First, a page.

Why Global CMOs Face Greater Challenges Than Traditional Marketers

Levi's Jaime Szulc and Others Take Note: Winning Globally Is Not Only About Getting the Regional Marketing Mix Sorted Out

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Stef Gans
Stef Gans
Levi Strauss & Co. recently announced the hiring of Jaime Cohen Szulc, who is the first in the company's history to take the title of global chief marketing officer. The news is predictable yet intriguing.

It is predictable because elevating the marketing discipline to global status under the purview of one executive is a corporate trend that shows no signs of waning. Levi's, based in San Francisco, sells its jeans the world over. It operates in mature geographic markets including the U.S., Japan, Canada and France, where its brand is known and appreciated, but at the same time faces stiff competition from newer brands such as 7 For All Mankind, Joes Jeans and True Religion. Levi's greatest opportunities are in such markets as India, China, Brazil and Russia. The company's revenue, as published in Levi's most recent annual report, show the jeans maker already has significant inroads there: Nearly half of its net revenue from the past three years have been generated in Europe and Asia Pacific. The rub, Levi's management says, is that more competitors are seeking growth globally and raising the competitiveness of the international markets in which Levi's already has an established presence.

The intrigue in Levi's appointment of a global CMO is because the job of building and maintaining a global brand is still a relatively new discipline, as truly global brands are a relatively small, though fast-growing, segment.

Marketers working in global organizations with complicated reporting structures encounter a surprisingly similar set of issues, according to the results of our EffectiveBrands' Leading Global Brands Study. The study culled insights from more than 200 global brands, 2,000 marketing leaders and quantitative benchmarking data from 20,000 survey participants. The challenges a global CMO faces go well beyond the traditional marketing leadership challenges like mining for consumer insights, developing the brand's strategy and communicating effectively. Actually, making an impact on the business as a global CMO requires as much focus on building global marketing capability as on getting the marketing mix sorted.

Therefore, even with all the marketers around the globe reporting into the CMO (instead of into the regional business divisions), winning globally is simply not the same as winning locally or regionally. The global CMO must build long-term global marketing capability by driving a single global strategy, forcing organizational alignment, clarifying roles and responsibilities, safeguarding the consistency of the brand and accelerating speed to market, while building brand and marketing expertise across geographies.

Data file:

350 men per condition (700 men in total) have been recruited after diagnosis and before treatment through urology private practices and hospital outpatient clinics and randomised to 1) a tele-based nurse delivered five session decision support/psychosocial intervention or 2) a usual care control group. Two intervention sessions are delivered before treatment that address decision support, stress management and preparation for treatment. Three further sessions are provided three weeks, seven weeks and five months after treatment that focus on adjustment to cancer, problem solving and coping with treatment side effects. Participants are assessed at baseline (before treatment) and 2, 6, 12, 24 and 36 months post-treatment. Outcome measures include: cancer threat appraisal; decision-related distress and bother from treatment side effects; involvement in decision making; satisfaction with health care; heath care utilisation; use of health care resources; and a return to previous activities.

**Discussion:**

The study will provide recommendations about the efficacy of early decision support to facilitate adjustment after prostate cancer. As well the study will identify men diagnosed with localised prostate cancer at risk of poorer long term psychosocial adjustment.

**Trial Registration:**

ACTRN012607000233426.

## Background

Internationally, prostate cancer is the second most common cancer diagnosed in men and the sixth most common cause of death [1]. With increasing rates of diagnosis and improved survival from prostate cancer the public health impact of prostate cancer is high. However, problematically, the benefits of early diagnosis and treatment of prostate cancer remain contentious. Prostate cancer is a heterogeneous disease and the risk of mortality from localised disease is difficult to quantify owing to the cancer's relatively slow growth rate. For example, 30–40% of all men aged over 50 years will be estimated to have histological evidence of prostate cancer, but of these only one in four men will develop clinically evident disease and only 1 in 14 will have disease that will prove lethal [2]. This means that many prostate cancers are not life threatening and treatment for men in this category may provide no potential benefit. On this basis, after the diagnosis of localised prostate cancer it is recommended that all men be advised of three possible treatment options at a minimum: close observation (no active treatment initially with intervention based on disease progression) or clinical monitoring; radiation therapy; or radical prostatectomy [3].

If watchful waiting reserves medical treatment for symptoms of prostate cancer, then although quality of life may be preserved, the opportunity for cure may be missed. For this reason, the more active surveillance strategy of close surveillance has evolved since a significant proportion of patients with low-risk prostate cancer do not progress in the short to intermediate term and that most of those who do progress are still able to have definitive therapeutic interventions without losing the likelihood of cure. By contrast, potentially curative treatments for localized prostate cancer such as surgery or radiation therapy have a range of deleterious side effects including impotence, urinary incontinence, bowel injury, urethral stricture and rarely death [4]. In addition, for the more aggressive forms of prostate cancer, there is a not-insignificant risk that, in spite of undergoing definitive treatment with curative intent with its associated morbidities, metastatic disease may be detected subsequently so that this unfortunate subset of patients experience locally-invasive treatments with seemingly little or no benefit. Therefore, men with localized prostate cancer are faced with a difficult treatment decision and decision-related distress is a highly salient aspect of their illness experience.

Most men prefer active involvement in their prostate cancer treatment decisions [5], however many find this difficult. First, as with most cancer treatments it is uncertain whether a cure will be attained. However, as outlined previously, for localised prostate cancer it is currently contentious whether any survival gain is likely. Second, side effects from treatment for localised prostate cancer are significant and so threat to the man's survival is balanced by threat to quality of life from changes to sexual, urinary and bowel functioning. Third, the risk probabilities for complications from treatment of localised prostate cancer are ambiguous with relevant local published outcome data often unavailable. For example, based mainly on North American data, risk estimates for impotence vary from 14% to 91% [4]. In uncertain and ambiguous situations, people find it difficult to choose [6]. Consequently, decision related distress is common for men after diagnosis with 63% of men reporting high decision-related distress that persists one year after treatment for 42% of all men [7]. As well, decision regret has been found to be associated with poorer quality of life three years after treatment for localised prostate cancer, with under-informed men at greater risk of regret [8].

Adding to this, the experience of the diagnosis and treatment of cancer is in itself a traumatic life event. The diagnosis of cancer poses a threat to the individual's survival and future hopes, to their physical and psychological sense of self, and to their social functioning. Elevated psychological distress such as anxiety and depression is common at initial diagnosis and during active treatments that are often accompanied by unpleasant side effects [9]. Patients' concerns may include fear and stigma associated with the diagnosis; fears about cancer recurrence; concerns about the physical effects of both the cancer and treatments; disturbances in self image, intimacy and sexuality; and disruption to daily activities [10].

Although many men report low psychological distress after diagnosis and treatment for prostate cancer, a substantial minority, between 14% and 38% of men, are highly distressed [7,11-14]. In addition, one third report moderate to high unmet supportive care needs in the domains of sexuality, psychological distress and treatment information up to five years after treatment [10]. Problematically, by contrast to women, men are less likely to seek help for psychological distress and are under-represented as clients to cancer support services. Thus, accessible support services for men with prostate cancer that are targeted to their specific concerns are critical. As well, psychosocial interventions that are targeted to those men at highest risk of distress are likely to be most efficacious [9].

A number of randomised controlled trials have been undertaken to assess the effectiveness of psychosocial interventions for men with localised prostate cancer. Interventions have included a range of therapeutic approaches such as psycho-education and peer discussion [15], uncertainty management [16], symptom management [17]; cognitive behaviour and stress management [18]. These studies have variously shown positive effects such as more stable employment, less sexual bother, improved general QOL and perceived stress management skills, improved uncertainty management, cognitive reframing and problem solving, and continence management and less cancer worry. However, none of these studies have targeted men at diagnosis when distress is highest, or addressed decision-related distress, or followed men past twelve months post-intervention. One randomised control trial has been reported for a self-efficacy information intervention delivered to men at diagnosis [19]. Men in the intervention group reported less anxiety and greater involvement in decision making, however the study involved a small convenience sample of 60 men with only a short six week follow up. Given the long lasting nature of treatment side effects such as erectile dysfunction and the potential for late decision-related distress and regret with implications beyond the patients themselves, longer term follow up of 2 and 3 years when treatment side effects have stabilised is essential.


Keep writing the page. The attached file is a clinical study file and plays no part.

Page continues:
For any CMO, but particularly for those in U.S.-based companies, a background in regions outside America is a huge asset. Marketing executives with significant non-U.S. experience understand that simply exporting what is done here doesn't necessarily work around the world. That sensitivity helps anyone new to the global CMO role quickly gain trust and buy-in of managers around the globe.

Jaime Szulc
Jaime Szulc
A concern for Mr. Szulc at Levi's and for anyone else new to the global CMO seat is alignment: differing strategic priorities between markets and disciplines. The CMO has to unite them with a clearly defined common goal for the brand and the business. Once that's defined, empowering managers to take action is key. In organizations with complicated reporting structures, it is really important that those in charge of implementation are empowered to be successful.

In recent years, for instance, GlaxoSmithKline's Consumer Healthcare made over its marketing organization to achieve better long-term growth. It devised a more centralized, robust and connected global marketing and R&D organization for its global brands by putting decision making in the right places and at the right levels. Global responsibility for the company's biggest brands was given to groups called "Future Teams."

Related to empowerment is clarification of roles. In Levi's case, for instance, the questions are: Who is responsible for in-store activities worldwide? Should in-store be assigned to regional executives?

Every new global CMO should investigate his company's marketing activities around the world, find what is working well and export those pockets of excellence companywide. Insufficient sharing of learning among markets is one of many firms' greatest stumbling blocks.

Global CMOs are truly a new breed. Better than most, they know from experience that the world, as Thomas Friedman put it nicely, is flattening. Taking the marketing role global is not a question of if, but how.

ABOUT THE AUTHOR
Stef Gans joined EffectiveBrands in 2005 after 15 years at Unilever in Europe and the United States. He began his career at the consumer packaged goods company in finance and then moved into marketing. He held several senior management roles, leaving as marketing VP in the European Ice Cream business. A graduate of the University of Amsterdam, he has a master's degree in econometrics. He leads the EffectiveBrands' strategy globally and is based in the firm's New York office.
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